100 Years Ago

Thursday, December 24, 1920

J. H. Lindsey was over from Linwood on Tuesday. He had a timber cutting contract with the West Virginia Spruce Lumber company the past year, and laid up something for a rainy day. On his way over, he came across Thorny Flat to Stony Bottom, and had to break the way through the deep snow, being the first man across since the storm.

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W. W. Galford was down from Dunmore on Tuesday. He has lost a number of cattle the last season in the Allegany range. This is a common complaint among stockmen this year. He got trace of one three year old, however, finding a hide which filled the description of his steer, but the brand had been cut off. He feels so kindly toward the man who skinned his steer that he will give him the hide if he will call, being willing to let the hide go with the rest of the steer.

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Follansbee – While 15 men were wooing the fickle goddess of chance in two poker games being played at a local resort, five masked bandits entered through a rear door and, with drawn revolvers, held up the proprietor and players. Four of the bandits kept the 15 men lined up against the wall with their hands above their heads while the fifth went through their pockets. Approximately $4,000 in money, a diamond ring, eleven watches and other articles were taken by the robbers.


Faust sold his soul to the Devil in exchange for renewed youth. Ponce de Leon sacrificed his life in search of this wonderful fountain. Washington Irving has told in language both interesting and instructive how Tom Walker traded his soul to the Devil for worldly riches. Tom’s wife, Martha, however, tried to drive a harder bargain and when the Devil would not agree, tried to scratch his eyes out. In this, she was not so successful as she had always been with Tom and after her fray with his Satanic Majesty the only thing left to indicate her fate was her heart hanging on the branch of a tree.

Tom Walker, of course, is dead, but “his spirit goes marching on.”

Thousands of people are constantly trading their souls for money, and many other thousands are bartering not only their souls but their lives also, for a fleeting hour of joy. Life, health and reputation weigh but lightly in the balance against things which are sordid and repulsive.

Many women appear to dress solely for the purpose of attracting and arousing the curiosity of men. Our modern dance halls where the tender touch, the close embrace and every rhythmic motion of the body tends to destroy modesty and arouse all that is sensuous within us, cost a price in the end which few are prepared to pay. In the darkness of the moving picture theatre often darker plans are laid, and the harmless auto converted into a den of ill fame.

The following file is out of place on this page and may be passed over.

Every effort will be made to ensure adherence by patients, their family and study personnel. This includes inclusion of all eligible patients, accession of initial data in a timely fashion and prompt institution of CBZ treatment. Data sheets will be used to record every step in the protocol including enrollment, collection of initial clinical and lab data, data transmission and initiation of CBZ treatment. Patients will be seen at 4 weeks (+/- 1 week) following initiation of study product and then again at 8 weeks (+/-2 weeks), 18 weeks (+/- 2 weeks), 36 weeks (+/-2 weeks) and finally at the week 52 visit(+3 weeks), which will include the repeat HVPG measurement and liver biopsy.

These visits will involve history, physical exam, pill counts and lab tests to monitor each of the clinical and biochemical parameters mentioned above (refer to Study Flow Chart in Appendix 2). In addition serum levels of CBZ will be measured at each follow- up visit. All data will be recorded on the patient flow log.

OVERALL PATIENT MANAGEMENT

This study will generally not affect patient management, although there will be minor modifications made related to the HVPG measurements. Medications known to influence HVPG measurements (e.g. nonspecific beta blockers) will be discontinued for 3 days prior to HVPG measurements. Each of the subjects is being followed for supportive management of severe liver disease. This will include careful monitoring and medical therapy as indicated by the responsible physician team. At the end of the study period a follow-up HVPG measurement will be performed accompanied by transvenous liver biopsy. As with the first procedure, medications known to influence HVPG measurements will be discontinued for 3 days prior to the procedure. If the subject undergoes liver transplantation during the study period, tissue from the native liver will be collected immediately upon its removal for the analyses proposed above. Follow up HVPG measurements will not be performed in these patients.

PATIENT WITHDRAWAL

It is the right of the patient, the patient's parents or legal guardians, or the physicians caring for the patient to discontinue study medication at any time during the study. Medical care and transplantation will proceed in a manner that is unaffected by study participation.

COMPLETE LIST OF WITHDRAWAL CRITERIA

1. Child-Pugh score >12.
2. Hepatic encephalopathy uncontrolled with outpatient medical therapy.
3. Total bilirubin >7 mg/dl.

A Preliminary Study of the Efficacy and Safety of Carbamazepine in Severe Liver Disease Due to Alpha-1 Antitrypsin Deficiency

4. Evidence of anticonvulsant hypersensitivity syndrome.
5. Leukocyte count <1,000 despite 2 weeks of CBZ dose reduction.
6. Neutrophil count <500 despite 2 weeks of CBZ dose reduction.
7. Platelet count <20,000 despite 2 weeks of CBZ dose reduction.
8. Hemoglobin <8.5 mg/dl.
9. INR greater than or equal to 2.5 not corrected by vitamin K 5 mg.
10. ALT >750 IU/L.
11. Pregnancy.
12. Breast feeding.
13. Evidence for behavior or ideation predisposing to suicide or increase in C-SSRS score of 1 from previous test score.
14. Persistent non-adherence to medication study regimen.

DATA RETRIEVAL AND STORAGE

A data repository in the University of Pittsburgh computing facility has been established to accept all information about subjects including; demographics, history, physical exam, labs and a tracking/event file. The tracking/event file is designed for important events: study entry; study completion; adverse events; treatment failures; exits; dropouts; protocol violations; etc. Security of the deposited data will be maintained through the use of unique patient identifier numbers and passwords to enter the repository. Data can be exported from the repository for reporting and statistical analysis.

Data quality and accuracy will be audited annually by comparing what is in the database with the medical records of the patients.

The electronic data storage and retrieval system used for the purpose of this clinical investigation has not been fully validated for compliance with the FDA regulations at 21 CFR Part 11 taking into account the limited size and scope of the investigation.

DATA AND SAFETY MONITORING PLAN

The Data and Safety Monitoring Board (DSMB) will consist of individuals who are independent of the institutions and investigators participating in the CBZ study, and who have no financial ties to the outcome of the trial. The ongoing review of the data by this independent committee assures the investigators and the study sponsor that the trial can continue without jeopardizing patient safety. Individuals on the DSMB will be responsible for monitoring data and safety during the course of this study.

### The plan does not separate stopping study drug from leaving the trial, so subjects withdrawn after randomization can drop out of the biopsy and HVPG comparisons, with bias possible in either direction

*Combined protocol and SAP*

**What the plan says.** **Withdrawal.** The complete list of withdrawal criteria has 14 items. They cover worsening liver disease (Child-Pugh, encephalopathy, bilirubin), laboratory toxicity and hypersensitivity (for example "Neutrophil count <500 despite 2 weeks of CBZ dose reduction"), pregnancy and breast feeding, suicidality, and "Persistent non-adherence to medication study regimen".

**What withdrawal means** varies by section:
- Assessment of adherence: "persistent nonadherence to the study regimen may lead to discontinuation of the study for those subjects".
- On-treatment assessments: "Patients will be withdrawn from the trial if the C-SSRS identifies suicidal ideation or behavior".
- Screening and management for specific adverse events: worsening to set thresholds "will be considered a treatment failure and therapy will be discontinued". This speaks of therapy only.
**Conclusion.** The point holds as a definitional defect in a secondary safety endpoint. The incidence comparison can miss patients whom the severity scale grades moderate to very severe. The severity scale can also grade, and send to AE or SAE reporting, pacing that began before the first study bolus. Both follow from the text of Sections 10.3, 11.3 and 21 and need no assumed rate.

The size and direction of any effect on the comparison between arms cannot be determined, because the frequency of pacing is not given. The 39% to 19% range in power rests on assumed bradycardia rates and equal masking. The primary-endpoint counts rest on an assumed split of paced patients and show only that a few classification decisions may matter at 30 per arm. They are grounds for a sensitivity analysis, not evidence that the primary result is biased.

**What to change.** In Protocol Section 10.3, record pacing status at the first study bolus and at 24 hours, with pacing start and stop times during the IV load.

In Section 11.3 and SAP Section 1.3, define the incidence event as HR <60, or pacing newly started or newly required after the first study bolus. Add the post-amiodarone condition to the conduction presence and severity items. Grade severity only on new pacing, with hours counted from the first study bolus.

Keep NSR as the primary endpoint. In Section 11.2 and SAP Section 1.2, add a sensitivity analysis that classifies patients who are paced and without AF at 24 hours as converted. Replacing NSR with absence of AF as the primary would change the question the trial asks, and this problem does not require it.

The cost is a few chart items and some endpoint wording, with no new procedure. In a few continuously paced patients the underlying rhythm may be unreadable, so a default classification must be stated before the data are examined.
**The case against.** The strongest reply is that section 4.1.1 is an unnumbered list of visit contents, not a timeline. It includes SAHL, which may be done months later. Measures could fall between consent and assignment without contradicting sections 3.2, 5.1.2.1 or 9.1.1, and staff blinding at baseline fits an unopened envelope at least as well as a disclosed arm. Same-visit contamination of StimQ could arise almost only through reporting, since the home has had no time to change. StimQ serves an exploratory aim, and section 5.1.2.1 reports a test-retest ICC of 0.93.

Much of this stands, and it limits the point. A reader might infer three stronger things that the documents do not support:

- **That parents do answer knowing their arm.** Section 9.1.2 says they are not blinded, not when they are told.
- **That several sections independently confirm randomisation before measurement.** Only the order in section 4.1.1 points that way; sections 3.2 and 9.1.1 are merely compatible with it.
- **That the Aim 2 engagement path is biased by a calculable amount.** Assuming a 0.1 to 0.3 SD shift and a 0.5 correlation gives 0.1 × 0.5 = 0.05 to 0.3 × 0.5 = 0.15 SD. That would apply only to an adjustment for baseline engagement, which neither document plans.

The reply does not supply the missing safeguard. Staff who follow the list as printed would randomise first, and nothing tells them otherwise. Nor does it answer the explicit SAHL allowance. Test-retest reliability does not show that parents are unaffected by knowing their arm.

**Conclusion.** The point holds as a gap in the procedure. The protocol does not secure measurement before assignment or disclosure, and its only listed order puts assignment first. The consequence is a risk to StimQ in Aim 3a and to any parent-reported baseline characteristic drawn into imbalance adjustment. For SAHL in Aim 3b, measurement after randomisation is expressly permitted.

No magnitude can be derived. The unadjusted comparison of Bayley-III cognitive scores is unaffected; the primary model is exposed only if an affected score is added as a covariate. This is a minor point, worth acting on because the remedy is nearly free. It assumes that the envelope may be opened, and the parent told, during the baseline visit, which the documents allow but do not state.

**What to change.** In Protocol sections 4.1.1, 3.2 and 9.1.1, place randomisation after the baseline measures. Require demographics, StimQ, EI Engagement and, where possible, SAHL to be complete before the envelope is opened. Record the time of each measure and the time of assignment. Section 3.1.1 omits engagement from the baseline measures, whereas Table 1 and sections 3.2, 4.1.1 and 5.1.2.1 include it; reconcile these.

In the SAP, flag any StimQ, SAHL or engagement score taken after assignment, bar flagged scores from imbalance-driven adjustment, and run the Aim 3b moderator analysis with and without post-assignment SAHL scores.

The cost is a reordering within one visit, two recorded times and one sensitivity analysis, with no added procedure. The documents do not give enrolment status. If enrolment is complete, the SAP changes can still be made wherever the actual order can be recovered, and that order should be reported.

All which prepares its victims for the final deal, and like Faust and Tom Walker, we find that the Devil can not be cheated out of his pay. It may be in money, it may be in reputation, but it is always in disgrace and often in loathsome disease as well. – U. S. Public Health Service


Mrs. Evaline Johnson died at her home near Marlinton Tuesday morning, December 21, 1920, aged 88 years.

A year or more ago, she suffered a stroke of paralysis and she had been in declining health ever since, though being able to be about some. On last Wednesday, she was paralyzed again.

Mrs. Johnson was one of the oldest and best known residents of Pocahontas county. She was the eldest child of the late Squire John Waugh of Indian Draft, and his wife, Martha Moore Waugh. Of her father’s family, but two remain, Mrs. Anna Potts, of Elkins, and John Waugh, of Marlinton.

Mrs. Johnson was thrice married. Her first husband, Washington McNeil, died during the Civil War, leaving a number of small and helpless children to be cared for by the mother. The children who survive their mother are Mrs. Clarissa Duncan, of Buckeye, Mrs. Thomas Houchin, of Hosterman, and Mrs. Sallie Oden, of Hamilton, Ohio; J. B. McNeil, near Marlinton. Another son, Rev. J. W. McNeil preceded his mother to the grave about a month ago. Her grandchildren and great-grandchildren are numbered by the score.

Her second husband was the late John Moore, of Marlinton, and her third marriage was to the late Ewing Johnson, who died about a year ago.

Mrs. Johnson was buried at Mt. View cemetery on Wednesday afternoon, the service being conducted from her home.

For many years, Mrs. Johnson had been a professing Christian, a consistent member of the Methodist church. She lived a useful, helpful life, and was ever ready and willing to help in times of trouble and distress. Before being laid aside by the infirmities of age, she was a regular and welcome visitor at the homes of her many friends.

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